I supposed I could gain back a few watts with a narrower tire but it's not holding me back.
Last edited by AJS914 on Mon Mar 11, 2019 10:47 pm, edited 1 time in total.

BagelMaster
Posts: 139
Joined: Fri Aug 10, 2018 11:13 pm

by BagelMaster

sfo423 wrote:
Mon Mar 11, 2019 6:32 pm
Wasn’t the rule of thumb 110% or something similar when looking at (optimal) rim and tire width ?
BagelMaster wrote:
Mon Mar 11, 2019 5:15 am

The one thing other than depth you should carefully consider is outer width. I believe you can negate some of the benefit of deeper rims if you're tire is wider than the width of the rim. If you want to run 25mm tires, you should most likely have a 25mm wide rim.
You're right, I forgot about that! I think it's 105-110% like you and AJS914 have said.

AJS914
Posts: 3465
Joined: Tue Jan 28, 2014 6:52 pm

by AJS914

In case anyone wants to geek out on the 105% rule, I found this link:

https://silca.cc/blogs/journal/part-5-t ... rodynamics

joshatsilca
Posts: 20
Joined: Thu Feb 21, 2019 4:52 pm

by joshatsilca

AJS914 wrote:
Mon Mar 11, 2019 8:30 pm
You hear about the 105% rule. I've broken that rule on my new 50mm Farsports wheels. I installed 25mm GP4000s on 25mm wide Farsports. I haven't measured them but they should be around 27mm wide. Visually when you look at the profile of the wheel/tire they appear to be very close to the 25mm rim.

They are definitely much faster than my old Campagnolo Eurus wheels and I have no handling issues on windy days. Overall, they are very easy to handle in the wind. Much easier than I thought as these are my first deep set of wheels.

I supposed I could gain back a few watts with a narrower tire but it's not holding me back.
AJS914 wrote:
Mon Mar 11, 2019 10:47 pm
In case anyone wants to geek out on the 105% rule, I found this link:

https://silca.cc/blogs/journal/part-5-t ... rodynamics
Happy to answer if anybody has specific questions on this topic..

As for the comment above about handling, the interesting aspect of the rule of 105% is that when the tire is the proper size on a sufficiently aero rim, the handling becomes more of a challenge.. the drag reduction comes from keeping the airflow attached to the rim so that it creates a sideways/forward lift component. When you break the rule of 105, the airflow cannot hang onto the leeward side of the rim past very low yaw and the separated airflow has lower side force than the lift you would have in the attached condition.. so the true measure of handling comes when you have fully attached flow at the lowest possible drag configuration.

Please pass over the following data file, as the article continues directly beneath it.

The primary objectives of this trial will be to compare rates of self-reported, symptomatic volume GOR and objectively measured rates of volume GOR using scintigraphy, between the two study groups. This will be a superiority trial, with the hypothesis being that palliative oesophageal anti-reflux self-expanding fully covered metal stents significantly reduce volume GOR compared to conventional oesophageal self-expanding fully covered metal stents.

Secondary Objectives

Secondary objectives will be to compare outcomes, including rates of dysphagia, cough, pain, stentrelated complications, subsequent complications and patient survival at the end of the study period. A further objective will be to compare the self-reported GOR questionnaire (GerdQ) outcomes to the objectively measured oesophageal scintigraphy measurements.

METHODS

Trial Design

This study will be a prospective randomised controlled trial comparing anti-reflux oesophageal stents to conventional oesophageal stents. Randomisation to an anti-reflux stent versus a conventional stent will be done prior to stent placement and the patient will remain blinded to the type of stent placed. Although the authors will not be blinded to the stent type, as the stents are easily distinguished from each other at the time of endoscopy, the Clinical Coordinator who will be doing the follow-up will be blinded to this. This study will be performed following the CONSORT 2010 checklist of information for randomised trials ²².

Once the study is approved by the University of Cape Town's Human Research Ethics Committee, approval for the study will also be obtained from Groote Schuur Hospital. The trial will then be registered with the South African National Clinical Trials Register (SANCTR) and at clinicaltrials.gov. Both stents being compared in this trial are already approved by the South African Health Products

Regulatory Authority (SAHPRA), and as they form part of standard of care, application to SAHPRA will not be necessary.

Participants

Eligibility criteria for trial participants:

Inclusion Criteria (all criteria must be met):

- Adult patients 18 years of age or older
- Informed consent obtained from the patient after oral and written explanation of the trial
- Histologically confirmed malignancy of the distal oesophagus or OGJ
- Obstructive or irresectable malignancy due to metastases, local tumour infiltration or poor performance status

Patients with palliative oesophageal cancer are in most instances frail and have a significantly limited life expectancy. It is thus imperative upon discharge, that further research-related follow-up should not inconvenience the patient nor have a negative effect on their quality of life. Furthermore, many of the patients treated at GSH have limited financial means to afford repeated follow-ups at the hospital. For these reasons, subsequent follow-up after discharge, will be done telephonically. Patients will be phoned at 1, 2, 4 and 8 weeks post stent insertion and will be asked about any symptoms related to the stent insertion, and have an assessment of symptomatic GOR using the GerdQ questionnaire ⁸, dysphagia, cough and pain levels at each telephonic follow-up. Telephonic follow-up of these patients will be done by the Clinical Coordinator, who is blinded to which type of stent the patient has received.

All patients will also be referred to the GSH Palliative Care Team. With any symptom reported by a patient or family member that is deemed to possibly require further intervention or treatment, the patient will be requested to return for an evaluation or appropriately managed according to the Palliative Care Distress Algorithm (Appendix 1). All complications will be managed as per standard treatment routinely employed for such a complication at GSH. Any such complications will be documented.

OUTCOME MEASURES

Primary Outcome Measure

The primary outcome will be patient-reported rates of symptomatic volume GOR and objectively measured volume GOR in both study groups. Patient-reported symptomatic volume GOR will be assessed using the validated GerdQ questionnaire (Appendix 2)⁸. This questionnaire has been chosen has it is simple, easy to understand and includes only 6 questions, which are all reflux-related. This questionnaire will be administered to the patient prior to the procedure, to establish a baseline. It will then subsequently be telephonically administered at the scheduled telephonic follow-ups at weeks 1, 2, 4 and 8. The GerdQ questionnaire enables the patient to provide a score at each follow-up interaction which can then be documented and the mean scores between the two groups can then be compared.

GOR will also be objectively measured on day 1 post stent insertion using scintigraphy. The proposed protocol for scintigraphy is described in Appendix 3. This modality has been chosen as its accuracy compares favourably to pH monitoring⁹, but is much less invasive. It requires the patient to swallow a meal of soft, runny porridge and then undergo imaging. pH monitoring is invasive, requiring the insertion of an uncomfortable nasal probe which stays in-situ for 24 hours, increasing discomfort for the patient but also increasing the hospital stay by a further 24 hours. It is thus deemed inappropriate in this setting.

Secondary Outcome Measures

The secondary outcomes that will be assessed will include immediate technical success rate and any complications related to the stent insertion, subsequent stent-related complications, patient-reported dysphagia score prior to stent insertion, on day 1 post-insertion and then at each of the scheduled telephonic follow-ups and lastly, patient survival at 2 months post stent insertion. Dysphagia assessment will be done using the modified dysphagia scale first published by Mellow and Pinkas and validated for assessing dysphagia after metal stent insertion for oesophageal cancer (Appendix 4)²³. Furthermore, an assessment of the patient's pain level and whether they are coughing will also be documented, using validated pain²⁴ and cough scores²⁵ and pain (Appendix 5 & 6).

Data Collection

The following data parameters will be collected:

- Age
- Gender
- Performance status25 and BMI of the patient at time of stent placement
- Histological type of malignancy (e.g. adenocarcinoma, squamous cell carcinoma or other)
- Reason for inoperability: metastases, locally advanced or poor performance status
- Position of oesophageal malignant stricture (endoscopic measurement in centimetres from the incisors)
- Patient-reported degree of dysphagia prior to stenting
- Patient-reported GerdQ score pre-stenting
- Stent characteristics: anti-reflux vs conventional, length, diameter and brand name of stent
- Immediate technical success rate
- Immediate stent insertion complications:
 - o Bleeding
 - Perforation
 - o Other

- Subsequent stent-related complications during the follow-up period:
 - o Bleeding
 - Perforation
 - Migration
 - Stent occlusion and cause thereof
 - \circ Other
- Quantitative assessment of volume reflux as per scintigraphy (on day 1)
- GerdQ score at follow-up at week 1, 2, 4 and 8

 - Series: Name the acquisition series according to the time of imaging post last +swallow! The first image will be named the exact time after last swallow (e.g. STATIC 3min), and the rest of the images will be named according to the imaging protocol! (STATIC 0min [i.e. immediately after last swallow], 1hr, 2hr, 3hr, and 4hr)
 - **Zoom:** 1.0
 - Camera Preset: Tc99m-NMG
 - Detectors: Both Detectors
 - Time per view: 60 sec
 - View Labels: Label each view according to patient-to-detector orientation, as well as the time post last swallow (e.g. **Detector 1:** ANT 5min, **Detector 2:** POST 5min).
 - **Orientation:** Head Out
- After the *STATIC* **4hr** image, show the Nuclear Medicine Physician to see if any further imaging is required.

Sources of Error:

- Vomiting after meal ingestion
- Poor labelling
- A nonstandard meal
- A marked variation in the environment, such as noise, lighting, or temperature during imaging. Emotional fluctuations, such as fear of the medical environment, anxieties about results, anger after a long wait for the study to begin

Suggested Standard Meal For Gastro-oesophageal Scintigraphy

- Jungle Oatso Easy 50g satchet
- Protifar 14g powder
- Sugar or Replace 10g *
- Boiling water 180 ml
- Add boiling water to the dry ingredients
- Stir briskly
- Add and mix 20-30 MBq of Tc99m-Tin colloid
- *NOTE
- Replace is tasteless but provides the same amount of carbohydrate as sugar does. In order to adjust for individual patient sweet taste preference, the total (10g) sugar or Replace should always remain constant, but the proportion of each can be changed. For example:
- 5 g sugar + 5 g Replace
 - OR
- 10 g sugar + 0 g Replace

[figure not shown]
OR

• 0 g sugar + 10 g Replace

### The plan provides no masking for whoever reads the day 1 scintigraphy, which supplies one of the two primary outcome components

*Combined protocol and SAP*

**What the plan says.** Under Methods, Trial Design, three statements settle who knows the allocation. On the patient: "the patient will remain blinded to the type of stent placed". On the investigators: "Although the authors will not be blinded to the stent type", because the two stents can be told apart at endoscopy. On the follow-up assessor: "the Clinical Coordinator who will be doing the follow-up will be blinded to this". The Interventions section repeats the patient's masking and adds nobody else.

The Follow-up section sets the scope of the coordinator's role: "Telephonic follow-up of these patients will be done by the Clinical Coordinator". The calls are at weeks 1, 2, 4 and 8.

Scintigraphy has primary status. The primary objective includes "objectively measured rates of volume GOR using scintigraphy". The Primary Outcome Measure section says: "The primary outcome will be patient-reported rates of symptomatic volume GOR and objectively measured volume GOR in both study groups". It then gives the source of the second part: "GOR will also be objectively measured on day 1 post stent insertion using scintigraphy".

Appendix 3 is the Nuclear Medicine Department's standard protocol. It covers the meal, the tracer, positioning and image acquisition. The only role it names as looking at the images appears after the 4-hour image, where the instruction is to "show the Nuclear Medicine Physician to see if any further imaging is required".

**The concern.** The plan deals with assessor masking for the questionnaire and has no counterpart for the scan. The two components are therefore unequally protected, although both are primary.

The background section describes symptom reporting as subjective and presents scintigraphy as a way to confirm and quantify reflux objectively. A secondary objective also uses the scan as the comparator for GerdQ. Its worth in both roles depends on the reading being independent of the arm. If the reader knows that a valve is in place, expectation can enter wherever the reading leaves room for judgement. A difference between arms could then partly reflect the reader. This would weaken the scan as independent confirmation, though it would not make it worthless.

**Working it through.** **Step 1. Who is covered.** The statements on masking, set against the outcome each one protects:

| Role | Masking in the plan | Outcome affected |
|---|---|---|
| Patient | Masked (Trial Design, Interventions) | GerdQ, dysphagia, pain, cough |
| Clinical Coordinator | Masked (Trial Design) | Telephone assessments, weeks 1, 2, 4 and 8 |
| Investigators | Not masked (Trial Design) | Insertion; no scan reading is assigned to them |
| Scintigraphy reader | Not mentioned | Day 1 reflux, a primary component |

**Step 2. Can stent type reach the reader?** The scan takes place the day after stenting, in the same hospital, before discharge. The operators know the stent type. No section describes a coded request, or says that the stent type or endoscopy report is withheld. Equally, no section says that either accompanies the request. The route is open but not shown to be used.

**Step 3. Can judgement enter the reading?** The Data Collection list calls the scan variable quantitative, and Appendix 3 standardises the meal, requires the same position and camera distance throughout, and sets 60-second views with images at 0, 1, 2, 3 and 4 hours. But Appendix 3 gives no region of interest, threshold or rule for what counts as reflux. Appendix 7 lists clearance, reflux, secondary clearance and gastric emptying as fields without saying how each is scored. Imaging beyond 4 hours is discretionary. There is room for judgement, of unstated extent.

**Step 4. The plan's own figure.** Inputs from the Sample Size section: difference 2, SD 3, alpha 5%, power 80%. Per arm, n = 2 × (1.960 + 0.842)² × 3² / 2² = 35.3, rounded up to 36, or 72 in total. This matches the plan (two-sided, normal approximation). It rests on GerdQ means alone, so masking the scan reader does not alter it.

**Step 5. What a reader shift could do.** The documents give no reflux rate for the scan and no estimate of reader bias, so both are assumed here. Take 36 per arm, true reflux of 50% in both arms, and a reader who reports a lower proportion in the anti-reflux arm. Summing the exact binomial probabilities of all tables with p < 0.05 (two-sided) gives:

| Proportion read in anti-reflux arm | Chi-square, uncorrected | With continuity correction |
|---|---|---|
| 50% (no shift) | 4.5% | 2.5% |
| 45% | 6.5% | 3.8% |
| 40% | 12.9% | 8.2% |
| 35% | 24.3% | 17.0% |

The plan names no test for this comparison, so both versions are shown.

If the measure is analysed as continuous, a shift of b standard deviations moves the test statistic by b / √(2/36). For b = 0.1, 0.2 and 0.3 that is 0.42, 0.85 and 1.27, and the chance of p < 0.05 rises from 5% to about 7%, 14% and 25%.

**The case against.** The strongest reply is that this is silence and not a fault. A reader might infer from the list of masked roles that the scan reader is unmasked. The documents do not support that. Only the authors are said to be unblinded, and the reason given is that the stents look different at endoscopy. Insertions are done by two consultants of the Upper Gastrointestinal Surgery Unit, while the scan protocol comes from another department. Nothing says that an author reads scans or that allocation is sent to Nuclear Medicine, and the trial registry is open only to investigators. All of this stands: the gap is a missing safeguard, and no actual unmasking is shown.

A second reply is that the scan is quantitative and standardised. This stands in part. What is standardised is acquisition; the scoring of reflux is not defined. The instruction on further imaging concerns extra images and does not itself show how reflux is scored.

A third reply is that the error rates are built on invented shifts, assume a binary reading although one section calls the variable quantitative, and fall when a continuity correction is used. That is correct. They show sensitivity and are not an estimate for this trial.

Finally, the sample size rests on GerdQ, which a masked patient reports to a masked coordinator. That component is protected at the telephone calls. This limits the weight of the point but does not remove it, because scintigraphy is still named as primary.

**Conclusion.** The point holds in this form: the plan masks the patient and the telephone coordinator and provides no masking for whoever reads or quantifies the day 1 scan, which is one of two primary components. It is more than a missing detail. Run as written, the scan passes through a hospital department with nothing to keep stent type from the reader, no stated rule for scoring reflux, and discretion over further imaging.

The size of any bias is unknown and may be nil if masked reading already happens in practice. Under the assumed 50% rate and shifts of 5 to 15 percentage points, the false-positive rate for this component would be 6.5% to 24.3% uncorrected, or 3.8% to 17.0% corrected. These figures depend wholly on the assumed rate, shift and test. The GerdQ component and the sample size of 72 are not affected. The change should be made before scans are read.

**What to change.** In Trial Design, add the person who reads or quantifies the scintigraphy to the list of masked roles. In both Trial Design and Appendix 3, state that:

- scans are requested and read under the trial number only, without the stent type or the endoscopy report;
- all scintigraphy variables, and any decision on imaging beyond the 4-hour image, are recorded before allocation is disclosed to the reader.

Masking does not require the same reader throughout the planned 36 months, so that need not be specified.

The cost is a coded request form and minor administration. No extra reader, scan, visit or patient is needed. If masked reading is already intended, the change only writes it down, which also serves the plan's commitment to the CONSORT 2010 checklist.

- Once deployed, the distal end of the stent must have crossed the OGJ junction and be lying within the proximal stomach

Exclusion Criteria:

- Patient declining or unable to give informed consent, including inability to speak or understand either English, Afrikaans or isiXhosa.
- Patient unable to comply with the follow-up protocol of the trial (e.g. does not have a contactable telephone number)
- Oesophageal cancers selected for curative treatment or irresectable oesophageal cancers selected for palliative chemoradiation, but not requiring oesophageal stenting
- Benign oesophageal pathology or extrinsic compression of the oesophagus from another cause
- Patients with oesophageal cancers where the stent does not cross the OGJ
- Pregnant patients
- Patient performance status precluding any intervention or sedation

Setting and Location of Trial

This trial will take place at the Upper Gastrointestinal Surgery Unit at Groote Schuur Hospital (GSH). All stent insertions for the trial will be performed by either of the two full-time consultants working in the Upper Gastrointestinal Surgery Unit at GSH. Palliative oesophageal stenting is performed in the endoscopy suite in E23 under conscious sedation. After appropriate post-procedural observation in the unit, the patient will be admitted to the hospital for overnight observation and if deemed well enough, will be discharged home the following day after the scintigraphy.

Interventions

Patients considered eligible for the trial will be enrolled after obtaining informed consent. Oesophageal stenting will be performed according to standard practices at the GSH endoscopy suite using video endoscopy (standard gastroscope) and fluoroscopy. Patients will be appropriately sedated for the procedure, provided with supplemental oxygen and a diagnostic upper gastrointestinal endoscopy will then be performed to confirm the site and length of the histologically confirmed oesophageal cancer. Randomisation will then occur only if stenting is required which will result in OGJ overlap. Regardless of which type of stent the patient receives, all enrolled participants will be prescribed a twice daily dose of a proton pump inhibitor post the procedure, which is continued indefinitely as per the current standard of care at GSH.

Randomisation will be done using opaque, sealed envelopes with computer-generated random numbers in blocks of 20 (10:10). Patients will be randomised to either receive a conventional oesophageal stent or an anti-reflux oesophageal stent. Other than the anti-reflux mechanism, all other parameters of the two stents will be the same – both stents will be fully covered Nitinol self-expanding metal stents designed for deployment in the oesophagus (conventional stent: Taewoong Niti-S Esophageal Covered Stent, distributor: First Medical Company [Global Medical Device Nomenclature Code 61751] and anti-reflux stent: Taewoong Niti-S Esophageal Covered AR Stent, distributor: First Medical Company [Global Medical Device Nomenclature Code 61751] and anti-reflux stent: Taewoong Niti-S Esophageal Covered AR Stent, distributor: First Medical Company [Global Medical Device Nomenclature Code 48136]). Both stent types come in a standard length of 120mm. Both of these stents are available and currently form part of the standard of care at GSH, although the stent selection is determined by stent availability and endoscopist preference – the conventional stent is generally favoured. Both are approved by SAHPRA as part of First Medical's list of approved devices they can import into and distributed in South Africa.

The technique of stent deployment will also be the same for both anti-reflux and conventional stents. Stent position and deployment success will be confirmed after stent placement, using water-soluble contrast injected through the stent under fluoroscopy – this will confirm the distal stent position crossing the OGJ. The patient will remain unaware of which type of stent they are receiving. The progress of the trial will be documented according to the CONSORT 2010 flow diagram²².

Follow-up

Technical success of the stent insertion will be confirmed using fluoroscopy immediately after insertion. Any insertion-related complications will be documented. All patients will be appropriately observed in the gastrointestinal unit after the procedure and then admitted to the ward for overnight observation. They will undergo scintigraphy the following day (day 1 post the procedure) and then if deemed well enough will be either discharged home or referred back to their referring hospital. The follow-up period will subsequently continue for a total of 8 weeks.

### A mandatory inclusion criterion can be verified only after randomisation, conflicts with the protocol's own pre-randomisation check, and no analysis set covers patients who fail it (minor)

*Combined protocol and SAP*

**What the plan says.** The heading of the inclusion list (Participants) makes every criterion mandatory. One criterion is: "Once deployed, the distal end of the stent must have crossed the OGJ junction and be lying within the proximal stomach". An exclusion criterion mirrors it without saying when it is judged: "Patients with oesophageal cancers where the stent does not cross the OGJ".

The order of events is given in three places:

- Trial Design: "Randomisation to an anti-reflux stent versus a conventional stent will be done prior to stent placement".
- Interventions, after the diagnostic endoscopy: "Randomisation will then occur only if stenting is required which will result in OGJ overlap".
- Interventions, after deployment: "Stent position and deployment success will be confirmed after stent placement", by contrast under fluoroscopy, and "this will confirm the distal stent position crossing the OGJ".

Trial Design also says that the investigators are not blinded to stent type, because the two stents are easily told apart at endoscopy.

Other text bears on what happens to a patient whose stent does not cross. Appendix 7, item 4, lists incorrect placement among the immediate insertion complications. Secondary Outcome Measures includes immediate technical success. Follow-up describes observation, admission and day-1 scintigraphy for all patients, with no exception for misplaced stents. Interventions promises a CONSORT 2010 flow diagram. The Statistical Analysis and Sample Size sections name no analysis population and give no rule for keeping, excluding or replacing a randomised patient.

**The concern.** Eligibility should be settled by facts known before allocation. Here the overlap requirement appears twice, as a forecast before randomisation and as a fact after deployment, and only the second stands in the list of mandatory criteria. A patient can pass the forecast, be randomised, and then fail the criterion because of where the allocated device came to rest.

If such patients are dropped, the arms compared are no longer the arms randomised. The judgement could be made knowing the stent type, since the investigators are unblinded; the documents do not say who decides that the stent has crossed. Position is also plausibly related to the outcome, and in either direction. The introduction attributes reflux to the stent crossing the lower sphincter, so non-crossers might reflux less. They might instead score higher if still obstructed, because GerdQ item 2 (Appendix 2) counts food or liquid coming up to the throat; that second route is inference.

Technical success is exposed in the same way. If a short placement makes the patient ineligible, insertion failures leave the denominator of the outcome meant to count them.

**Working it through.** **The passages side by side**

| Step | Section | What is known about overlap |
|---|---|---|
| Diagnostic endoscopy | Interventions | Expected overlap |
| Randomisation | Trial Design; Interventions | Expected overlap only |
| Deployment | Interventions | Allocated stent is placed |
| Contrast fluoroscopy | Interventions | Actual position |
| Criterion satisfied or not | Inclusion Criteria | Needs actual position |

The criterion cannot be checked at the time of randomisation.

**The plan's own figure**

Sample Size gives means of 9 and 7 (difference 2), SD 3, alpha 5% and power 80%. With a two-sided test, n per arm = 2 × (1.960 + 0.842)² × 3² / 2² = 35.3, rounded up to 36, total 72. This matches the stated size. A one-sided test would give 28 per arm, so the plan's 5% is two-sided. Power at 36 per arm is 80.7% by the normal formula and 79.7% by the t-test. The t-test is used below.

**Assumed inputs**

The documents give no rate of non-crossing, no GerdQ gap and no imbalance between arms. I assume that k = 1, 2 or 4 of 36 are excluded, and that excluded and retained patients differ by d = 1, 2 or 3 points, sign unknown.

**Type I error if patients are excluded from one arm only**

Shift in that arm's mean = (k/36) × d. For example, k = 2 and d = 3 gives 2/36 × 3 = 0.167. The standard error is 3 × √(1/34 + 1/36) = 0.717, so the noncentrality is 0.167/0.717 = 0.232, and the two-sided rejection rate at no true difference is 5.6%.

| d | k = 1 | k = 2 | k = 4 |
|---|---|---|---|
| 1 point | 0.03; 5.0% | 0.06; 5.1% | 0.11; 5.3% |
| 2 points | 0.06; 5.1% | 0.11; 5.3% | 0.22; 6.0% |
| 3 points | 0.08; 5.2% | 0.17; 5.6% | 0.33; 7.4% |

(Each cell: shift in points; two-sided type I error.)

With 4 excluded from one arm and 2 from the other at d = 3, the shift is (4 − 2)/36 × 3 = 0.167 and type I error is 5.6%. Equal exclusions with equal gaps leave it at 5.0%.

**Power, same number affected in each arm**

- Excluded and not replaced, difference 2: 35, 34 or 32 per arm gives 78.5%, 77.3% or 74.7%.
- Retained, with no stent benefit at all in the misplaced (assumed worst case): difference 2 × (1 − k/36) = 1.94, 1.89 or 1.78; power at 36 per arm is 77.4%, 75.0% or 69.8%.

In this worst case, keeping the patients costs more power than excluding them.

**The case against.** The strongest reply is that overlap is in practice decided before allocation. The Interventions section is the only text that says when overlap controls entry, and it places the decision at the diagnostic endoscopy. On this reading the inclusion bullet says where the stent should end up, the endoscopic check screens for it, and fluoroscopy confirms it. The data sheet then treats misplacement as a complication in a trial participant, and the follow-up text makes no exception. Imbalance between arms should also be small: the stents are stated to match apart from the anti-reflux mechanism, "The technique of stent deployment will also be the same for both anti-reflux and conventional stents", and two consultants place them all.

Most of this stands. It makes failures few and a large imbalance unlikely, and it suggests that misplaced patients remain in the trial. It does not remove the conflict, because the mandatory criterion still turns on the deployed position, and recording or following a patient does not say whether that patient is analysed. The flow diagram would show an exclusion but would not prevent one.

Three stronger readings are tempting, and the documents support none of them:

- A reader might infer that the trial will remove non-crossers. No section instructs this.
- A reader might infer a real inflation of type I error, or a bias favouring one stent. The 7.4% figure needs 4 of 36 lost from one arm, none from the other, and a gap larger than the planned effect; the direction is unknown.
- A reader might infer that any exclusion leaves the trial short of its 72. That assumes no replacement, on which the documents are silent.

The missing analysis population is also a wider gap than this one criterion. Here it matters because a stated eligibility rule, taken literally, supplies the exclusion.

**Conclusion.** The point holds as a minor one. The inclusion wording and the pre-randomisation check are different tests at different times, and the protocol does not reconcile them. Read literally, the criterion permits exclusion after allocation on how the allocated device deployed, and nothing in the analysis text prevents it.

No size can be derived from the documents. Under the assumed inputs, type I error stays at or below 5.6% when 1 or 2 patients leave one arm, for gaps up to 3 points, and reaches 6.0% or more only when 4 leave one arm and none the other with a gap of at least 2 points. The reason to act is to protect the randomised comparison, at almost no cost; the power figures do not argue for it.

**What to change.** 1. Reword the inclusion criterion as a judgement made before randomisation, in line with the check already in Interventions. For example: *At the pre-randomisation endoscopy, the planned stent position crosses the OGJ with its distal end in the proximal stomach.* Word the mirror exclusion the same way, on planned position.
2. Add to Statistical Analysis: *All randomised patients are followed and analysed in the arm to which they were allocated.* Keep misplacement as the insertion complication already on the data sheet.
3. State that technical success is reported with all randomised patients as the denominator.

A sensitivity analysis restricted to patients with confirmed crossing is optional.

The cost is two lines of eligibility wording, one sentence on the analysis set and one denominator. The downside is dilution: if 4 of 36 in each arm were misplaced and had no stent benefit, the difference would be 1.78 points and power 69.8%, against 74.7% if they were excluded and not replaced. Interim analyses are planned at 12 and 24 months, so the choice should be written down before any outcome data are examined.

Josh
Owner of SILCA
Check out my Tech Blog: https://blog.silca.cc
Stories of the Tech behind the Tech: https://marginalgainspodcast.cc

sfo423
Posts: 586
Joined: Fri Dec 22, 2006 6:12 pm
Location: San Francisco

by sfo423

To get good handling, do you go over or under the 105% for the tire?

Assume a 50mm rim at 27.4 width and a GP 5000 tubeless tire. I recall the 105% putting the optimal rim for a 25mm tire at 26.25.

I'd give up some drag for handling anyday.


As for the comment above about handling, the interesting aspect of the rule of 105% is that when the tire is the proper size on a sufficiently aero rim, the handling becomes more of a challenge.

TobinHatesYou
Posts: 4163
Joined: Mon Jul 24, 2017 12:02 pm

by TobinHatesYou

I took it to mean that with tires that are too wide, the net sideforces acting on a deep wheel will be greater...adversely affecting “handling.” With a properly sized tire/rim pairing, drag is reduced, detachment on the leeward side is minimized, and the wheel should feel more stable in the wind. Hopefully Josh checks in and clarifies.

bm0p700f
in the industry
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Location: Glermsford, Suffolk U.K
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by bm0p700f

Rim a bit wider than the tyre for lower aero drag.

by Weenie


deepakvrao
Posts: 142
Joined: Mon Feb 21, 2011 4:44 am

by deepakvrao

TobinHatesYou wrote:
Tue Mar 12, 2019 7:14 pm
I took it to mean that with tires that are too wide, the net sideforces acting on a deep wheel will be greater...adversely affecting “handling.” With a properly sized tire/rim pairing, drag is reduced, detachment on the leeward side is minimized, and the wheel should feel more stable in the wind. Hopefully Josh checks in and clarifies.
I thought that he meant that when tyre and rim are well matched, the reason for the lower drag also leads to the poorer handling?